Type of entity
Authorized form of name
South African Institute of Race Relations (SAIRR)
Parallel form(s) of name
Standardized form(s) of name according to other rules
Other form(s) of name
Identifiers for corporate bodies
Dates of existence
After the formation of the Union of South Africa in 1910, legislation was enacted which discriminated against the non-White section of the population and increased the racial segregation existing at the time of Union. This angered many Blacks and caused a series of strikes by Black workers. By the 1920s responsible Europeans, particularly churchmen, saw the importance of bringing the races together. Native Welfare Societies, consisting of liberal and philanthropic Europeans, were founded which in due course were replaced by Joint Councils, inter-racial in character.
The Joint Council movement was largely the inspiration of Dr. Thomas Jesse Jones and Dr. J.E.K. Aggrey who in 1921 conducted a study tour of education in South Africa on behalf of the Phelps-Stokes Fund of the United States of America. They had seen the value of inter-racial councils in America and persuaded Dr. C.T. Loram, Chief Inspector of Education in Natal, and his friend J. D. Rheinallt Jones, Secretary of the Witwatersrand Council of Education, to establish a multi-racial organisation with the aim of promoting understanding and goodwill between the races. Rheinallt Jones founded the first Joint Council of Europeans and Africans in Johannesburg in 1921 and by 1931 there were in existence thirty European-African Joint Councils' three European-Indian Joint Councils and a European-Coloured Joint Council was in the process of formation. In all eighty Joint Councils were established, many of them continuing to exist side by side with the Institute of Race Relations after it was founded in 1929. By 1951 only two Joint Councils remained, of which only one was active.
During visits to South Africa in the 1920s Dr. Jesse Jones convinced Rheinallt Jones of the need to set up a national body to centralise interracial activities. The project was made possible by finance from the Phelps-Stokes Fund and the Carnegie Corporation. Rheinallt Jones convened an inter-racial conference in Cape Town in January 1929 which revealed enthusiasm for a national organisation. He called together a committee of seven prominent South Africans not connected with any political party - E.H. Brookes, Professor J. du Plessis, Professor D.D.T. Jabavu, Dr. C.T. Loram, T.W. Mackenzie, J.H. Nicholson and J.H. Pim. They met on 9 May 1929 at the house of the Rev. Dr. R.E. Phillips in Johannesburg, resolved to fern a South African Institute of Race Relations and elected C.T. Loram chairman Howard Pim treasurer and Rheinallt Jones secretary.
With the deaths of Mackenzie end Nicholson and the transfer of Loram to a professorial chair at Yale, the Committee was reduced to six but in 1930 Dr. J.G. van der Horst was added and in 1931 Professor R.F.A. Hoernle, Leo Marquard and Senator Lewis Byron. These ten committee members are regarded as the foundation members of the Institute.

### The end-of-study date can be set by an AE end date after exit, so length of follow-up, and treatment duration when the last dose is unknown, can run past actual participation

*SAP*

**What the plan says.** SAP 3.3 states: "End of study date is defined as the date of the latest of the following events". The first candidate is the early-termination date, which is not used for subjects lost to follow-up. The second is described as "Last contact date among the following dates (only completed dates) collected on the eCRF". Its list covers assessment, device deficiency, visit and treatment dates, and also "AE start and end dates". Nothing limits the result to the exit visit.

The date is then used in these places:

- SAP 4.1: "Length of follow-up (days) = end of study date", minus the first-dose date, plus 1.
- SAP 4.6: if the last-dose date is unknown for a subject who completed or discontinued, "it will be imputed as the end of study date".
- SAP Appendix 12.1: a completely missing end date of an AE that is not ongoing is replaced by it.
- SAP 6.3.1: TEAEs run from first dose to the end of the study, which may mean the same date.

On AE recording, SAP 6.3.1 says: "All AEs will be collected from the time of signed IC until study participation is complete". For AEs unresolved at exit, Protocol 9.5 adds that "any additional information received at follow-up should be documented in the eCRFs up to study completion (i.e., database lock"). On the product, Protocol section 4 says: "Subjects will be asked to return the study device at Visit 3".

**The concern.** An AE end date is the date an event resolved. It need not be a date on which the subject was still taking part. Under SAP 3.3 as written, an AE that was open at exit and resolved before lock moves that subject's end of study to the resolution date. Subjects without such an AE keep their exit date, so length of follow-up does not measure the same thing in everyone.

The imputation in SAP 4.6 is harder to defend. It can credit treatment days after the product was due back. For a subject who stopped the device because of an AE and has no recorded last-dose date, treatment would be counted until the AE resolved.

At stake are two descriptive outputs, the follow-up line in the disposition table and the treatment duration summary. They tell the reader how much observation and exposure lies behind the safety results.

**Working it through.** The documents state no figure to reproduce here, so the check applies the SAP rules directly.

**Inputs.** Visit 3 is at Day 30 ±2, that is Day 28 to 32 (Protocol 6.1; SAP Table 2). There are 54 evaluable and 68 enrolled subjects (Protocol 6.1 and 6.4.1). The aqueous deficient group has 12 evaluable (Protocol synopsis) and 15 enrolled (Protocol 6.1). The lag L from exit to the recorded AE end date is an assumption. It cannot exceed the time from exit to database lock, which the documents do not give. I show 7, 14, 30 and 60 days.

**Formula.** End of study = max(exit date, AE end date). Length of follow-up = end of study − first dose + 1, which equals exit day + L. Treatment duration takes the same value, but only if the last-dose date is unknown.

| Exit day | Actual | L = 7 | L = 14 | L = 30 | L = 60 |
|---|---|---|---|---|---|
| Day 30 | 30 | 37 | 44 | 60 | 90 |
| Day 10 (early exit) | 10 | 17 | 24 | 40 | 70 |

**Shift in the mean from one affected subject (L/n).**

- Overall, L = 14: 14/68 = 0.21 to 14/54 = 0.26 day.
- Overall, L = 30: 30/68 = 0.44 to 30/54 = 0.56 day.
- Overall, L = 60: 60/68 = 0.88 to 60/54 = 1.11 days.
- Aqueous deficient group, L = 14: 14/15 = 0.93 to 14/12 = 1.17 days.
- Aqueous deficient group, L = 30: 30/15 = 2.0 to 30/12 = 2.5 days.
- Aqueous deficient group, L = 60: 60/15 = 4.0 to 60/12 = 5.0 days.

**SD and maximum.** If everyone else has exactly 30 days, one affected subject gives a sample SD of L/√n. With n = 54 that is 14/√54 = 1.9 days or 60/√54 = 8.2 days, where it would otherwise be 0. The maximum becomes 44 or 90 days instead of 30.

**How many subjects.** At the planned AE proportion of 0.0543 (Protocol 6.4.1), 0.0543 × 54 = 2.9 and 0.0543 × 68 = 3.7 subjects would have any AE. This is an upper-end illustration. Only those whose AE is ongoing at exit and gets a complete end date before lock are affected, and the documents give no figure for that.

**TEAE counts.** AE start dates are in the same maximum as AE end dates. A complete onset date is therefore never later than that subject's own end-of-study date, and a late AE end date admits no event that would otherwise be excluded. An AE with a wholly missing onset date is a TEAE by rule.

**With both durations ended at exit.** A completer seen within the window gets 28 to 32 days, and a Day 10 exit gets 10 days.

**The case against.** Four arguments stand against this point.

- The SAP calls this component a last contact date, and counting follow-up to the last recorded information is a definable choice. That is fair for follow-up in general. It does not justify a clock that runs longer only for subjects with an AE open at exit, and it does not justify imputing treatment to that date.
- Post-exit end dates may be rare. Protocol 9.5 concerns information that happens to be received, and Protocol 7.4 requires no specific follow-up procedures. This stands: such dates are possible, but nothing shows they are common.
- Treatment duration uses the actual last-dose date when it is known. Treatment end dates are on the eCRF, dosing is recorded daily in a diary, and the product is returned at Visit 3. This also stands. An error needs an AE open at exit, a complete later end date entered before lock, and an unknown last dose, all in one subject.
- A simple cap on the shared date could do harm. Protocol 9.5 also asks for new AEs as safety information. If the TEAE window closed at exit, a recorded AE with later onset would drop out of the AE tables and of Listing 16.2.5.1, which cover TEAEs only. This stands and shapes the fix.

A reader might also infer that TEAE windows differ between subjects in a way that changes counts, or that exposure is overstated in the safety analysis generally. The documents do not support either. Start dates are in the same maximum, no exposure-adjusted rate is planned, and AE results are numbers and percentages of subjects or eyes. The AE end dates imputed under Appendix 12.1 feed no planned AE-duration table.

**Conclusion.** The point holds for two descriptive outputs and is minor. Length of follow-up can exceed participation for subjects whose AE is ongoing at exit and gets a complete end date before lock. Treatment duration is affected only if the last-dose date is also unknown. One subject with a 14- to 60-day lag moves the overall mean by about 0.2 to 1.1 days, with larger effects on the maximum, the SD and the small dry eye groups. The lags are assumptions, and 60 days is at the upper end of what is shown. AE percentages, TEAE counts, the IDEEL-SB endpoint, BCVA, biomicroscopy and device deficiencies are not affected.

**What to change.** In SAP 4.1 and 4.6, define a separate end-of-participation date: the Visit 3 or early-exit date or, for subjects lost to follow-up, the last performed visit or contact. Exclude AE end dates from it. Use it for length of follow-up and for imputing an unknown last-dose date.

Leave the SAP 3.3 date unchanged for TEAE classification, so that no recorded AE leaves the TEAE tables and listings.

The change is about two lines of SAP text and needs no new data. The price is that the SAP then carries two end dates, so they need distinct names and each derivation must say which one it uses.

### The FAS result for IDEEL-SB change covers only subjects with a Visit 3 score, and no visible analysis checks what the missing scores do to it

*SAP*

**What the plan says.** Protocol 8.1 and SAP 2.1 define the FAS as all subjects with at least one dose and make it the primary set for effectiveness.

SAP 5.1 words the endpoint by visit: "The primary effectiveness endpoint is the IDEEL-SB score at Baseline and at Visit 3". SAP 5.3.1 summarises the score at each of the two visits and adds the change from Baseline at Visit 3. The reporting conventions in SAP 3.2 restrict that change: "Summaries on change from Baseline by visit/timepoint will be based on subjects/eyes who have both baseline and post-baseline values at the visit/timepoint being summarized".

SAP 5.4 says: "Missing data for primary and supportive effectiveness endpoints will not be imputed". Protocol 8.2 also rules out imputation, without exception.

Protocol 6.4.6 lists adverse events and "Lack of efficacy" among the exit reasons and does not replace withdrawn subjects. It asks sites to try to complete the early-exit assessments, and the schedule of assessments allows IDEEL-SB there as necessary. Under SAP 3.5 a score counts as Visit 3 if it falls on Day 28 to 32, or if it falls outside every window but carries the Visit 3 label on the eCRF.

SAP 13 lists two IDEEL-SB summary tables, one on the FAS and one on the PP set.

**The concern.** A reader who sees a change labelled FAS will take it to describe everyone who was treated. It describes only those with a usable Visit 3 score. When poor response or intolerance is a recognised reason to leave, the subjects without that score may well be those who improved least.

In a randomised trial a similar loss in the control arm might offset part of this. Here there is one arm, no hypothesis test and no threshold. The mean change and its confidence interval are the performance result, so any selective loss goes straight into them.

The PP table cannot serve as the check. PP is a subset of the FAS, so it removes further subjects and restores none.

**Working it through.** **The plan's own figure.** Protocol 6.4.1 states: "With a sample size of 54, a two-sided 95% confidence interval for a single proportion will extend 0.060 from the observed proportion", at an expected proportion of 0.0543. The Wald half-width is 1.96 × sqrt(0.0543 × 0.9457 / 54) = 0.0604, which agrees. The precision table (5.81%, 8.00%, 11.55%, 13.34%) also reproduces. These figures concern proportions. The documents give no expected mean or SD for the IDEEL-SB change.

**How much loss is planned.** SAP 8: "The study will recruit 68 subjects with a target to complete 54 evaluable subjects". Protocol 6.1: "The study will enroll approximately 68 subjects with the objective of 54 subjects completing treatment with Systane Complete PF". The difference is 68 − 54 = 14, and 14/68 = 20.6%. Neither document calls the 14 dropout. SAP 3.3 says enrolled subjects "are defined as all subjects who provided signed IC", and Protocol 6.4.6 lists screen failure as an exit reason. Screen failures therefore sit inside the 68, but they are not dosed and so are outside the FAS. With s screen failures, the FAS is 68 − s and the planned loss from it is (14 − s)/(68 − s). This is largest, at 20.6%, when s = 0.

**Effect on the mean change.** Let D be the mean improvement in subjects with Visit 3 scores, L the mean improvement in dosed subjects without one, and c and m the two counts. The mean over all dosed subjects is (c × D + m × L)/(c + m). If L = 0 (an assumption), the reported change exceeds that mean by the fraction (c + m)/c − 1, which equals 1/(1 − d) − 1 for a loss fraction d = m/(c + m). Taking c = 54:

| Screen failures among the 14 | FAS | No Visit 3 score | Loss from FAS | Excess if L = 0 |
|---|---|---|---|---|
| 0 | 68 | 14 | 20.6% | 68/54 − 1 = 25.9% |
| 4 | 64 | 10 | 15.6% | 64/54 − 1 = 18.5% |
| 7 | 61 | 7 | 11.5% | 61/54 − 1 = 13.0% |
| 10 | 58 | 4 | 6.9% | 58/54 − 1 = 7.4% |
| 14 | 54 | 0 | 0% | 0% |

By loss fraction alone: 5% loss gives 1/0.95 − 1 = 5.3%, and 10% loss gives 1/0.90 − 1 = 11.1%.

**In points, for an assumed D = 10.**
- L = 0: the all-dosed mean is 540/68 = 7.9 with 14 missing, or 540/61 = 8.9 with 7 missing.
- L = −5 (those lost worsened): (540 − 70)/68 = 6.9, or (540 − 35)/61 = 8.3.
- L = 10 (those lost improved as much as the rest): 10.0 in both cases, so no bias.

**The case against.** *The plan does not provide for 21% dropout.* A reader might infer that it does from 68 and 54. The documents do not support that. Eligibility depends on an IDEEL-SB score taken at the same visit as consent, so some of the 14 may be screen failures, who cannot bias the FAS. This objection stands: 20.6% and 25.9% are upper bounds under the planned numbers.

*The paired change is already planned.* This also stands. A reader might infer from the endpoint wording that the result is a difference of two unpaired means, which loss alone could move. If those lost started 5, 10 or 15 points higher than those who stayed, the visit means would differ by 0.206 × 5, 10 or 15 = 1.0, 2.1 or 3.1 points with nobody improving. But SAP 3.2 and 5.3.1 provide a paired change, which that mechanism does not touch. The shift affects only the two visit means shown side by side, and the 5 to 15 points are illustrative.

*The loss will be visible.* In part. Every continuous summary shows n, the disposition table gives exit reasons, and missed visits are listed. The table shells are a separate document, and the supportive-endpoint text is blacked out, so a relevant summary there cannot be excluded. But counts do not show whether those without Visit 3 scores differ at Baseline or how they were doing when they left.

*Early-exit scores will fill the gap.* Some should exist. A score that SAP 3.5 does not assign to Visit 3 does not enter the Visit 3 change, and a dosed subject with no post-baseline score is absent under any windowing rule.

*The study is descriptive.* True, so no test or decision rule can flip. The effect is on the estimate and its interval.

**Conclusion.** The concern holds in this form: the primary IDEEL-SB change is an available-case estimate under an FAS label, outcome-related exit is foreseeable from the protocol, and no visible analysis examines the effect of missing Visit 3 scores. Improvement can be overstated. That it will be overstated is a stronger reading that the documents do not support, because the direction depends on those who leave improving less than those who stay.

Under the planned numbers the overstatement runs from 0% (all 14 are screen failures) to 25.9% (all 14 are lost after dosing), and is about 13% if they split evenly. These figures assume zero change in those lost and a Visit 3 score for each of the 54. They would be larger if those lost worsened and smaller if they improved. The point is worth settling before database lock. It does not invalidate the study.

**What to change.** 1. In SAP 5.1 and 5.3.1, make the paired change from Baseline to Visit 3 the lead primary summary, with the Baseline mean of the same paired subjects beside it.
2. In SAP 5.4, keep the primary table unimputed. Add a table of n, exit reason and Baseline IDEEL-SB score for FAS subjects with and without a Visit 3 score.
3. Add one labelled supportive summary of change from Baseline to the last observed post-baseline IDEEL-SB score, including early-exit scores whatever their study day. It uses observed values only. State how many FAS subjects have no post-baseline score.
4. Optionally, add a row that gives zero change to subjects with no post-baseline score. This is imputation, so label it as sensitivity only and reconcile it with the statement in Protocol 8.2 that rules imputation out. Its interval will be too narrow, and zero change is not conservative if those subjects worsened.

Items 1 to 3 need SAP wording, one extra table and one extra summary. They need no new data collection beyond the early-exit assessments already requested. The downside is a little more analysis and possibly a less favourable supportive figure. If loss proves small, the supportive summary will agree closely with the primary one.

Functions, occupations and activities
The principal aims of the Institute were as follows
"(a) To work for peace, goodwill, and practical Cooperation between the various sections of the population of South Africa.
(b) To initiate, support, assist and encourage investigation that may lead to greater knowledge and understanding of the racial groups and of the relations that subsist or should subsist between them.
(c) To co-operate with assist bodies and persons concerned with either or both of the two aforesaid objects
(d) To promote co-operation between such bodies and persons".
There have been four directors: John David Rheinallt Jones 1930-1947 (1930-1944 as Adviser), Quinton Whyte 1947-1970, Frederick Johannes van Wyk 1970-1980 and currently John Hees. Others who have contributed to the work of the Institute are Dr. E.H. Brookes, Dr. Ellen Hellmann, Professor R.F.A. Hoernle, Miss Muriel Horrell, Mrs Edith Rheinallt Jones, Donald Molteno, Maurice Webb and Mrs Maida Whyte. Distinguished Blacks associated with the Institute included Professor D.D.T. Jabavu, The Rev. E.E. Mahabane, Professor Z.K. Matthews, P.R. Mosaka, W.F. Nkomo and Dr. A.B. Xuma.
The Institute has many functions, one of its most important being the accumulation of factual data on the living conditions of the Black, Coloured and Asian peoples and their legal statue and civil rights. Enquiries range from ad hoc investigations of specific conditions to major research projects, often resulting in representations being made to government and local authorities and evidence being submitted to commissions. Amongst the Institute's publications are the annual Survey of Race Relation, quarterly Race Relations Journal (discontinued in 1962), monthly Race Relations News and the Handbook on Race Relations in South Africa, edited by Ellen Hellmann, first published in 1949 by Oxford University Press and reprinted by Octagon Books of New York in 1975.
A specialist library on race relations is provided at Auden House, Johannesburg, the Institute's headquarters, and the archives section has built up valuable collections of the papers of prominent individual's and the records at corporate bodies. Other tasks undertaken by the Institute are assisting various organisations to hold conferences, administering Trusts and educational bursary funds and, where necessary, providing services such as the Legal Aid Bureau 1938 Penal Reform League 1939, Bureau of Literature and Literacy 1946 and Domestic Workers and Employees project 1971.